Additionally, there are considerable differences between cantons regarding financial support that is granted to families in a precarious situation: this gives rise to an unacceptable inequality of treatment for the affected children.
Refugee and undocumented children
The policy on foreigners is particularly strict in Switzerland. It is estimated that around 10,000 undocumented children live in Switzerland. A 2010 study by Terre des Hommes revealed that because of the complexity of the asylum application process, a frightening number of non-accompanied minors disappear every year, sometimes even before beginning the asylum process. Left to fend for themselves, these young people risk getting involved in drug trafficking, delinquency or becoming the victims of sexual exploitation.
In certain cases, young refugees are placed in administrative detention, often for several months, before being sent back to their country of origin. This course of action is contrary to the International Convention on the Rights of the Child, which states that a child may only be imprisoned if no other alternative is possible.
Furthermore, for those adolescents who are granted temporary asylum, the possibilities for acquiring professional training are very limited since they are not always granted work permits. Undocumented children may go to school without being brought to the attention of the authorities, but around 10% do not have proper schooling. In general, undocumented individuals avoid seeing the doctor, for fear of being denounced: therefore, their children usually do not have access to basic health care. Furthermore, the majority of them live under the poverty line.
The future prospects for child refugees in Switzerland are therefore especially grim…
Despite efforts made by Switzerland, the implementation of Article 12 of the International Convention on the Rights of the Child, which guarantees that children have the right to participate in decision-making processes that are relevant to them, remains incomplete, especially within the justice system. In divorce proceedings, for example, children have the right to be heard by the judge: in reality, only a minority of them are heard. Child representation is only rarely requested and courts are not aware of the importance of children’s participation.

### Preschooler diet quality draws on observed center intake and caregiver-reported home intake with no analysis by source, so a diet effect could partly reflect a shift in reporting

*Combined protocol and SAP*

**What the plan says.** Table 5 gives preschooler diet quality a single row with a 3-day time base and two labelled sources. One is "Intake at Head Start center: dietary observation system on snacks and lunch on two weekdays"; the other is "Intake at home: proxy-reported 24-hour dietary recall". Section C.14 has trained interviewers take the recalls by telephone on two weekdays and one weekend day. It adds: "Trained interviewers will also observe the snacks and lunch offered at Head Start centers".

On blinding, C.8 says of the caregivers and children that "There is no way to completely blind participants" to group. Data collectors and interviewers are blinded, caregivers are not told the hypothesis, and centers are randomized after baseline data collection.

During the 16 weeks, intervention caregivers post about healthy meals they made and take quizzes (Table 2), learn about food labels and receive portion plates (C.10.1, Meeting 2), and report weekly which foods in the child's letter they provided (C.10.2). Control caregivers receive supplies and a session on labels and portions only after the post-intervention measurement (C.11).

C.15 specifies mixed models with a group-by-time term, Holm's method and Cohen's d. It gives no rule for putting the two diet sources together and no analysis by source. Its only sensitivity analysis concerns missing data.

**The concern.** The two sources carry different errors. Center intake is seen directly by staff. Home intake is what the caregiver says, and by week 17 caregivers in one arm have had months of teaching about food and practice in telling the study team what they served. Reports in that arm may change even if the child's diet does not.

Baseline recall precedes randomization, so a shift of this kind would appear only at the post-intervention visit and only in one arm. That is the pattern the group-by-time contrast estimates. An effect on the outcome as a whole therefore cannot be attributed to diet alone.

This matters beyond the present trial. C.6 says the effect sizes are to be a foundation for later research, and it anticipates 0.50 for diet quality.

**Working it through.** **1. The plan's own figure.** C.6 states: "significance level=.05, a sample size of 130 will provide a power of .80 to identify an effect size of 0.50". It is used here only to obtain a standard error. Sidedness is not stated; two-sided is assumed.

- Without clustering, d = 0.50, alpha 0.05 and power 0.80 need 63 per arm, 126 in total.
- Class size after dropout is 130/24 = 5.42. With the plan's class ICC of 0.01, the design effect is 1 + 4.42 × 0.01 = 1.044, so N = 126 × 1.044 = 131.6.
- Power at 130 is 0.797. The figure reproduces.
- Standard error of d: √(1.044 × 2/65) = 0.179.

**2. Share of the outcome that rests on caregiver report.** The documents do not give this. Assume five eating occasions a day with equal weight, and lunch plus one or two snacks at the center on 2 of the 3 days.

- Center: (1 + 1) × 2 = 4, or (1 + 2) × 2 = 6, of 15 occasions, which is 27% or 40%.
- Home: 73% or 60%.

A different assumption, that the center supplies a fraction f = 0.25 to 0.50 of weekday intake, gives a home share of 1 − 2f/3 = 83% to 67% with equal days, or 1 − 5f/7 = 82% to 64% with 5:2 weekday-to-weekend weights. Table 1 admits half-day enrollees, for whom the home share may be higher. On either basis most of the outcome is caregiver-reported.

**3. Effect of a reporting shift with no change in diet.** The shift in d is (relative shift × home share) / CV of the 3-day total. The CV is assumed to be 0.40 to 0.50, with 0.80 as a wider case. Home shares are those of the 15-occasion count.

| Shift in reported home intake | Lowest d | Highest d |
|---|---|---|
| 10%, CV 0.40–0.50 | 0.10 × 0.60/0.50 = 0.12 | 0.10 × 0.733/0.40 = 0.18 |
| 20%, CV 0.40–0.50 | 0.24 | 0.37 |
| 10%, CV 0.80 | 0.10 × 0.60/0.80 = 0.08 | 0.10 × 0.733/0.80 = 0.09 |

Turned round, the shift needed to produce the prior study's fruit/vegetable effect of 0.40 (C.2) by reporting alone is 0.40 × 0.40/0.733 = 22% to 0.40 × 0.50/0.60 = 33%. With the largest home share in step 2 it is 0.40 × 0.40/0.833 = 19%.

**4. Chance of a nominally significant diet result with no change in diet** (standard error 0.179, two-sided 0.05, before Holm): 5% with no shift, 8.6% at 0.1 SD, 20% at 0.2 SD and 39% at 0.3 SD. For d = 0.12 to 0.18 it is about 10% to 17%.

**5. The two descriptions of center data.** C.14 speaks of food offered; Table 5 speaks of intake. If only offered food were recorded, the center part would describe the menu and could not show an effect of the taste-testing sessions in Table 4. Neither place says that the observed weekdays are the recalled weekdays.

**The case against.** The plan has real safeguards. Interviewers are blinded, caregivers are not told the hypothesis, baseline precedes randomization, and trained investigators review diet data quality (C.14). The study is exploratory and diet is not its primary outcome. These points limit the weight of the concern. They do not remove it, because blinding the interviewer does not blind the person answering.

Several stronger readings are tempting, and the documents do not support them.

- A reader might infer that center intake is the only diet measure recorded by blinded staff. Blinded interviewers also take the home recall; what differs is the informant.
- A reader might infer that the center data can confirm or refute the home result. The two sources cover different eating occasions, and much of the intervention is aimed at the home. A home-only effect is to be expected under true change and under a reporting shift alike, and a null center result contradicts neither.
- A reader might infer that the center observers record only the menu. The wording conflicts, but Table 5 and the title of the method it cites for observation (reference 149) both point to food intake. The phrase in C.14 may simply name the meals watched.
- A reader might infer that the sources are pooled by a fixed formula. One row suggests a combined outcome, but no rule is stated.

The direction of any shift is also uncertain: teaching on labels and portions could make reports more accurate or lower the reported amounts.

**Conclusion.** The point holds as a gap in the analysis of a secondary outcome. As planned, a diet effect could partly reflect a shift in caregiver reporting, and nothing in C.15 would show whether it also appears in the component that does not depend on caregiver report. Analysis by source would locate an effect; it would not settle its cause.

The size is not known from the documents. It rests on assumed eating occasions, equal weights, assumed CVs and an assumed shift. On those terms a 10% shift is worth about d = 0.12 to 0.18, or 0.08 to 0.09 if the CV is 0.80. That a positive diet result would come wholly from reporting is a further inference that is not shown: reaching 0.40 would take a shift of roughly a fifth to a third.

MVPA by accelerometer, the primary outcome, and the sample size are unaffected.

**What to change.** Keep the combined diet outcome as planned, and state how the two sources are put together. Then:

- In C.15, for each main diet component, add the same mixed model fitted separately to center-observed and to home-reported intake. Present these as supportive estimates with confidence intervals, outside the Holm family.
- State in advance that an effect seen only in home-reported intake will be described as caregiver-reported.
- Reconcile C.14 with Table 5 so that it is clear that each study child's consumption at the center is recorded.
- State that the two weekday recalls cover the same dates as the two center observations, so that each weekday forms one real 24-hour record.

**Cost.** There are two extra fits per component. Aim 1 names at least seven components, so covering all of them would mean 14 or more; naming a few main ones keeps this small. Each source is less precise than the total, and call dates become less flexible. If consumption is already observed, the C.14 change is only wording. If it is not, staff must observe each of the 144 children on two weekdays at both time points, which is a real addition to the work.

The Federal Supreme Court tends to take all of the meaning out of children’s participation rights: it believes that only children 12 years of age and older should be heard by the justice system on issues that affect them, that a minor does not have to be heard in a proceeding on legislation about foreigners or even in proceedings regarding school, since the parents’ representation is sufficient. Thus, many children are never able to express themselves, especially those that are the most at risk, such as young handicapped people, for example.
The average ecological footprint of the Swiss is 5gha: that means that if everyone consumed as much as the Swiss, we would need 3 planets! Pollution and overconsumption have an impact on the future prospects for children. The Swiss should therefore make more efforts to reduce these negative ecological consequences.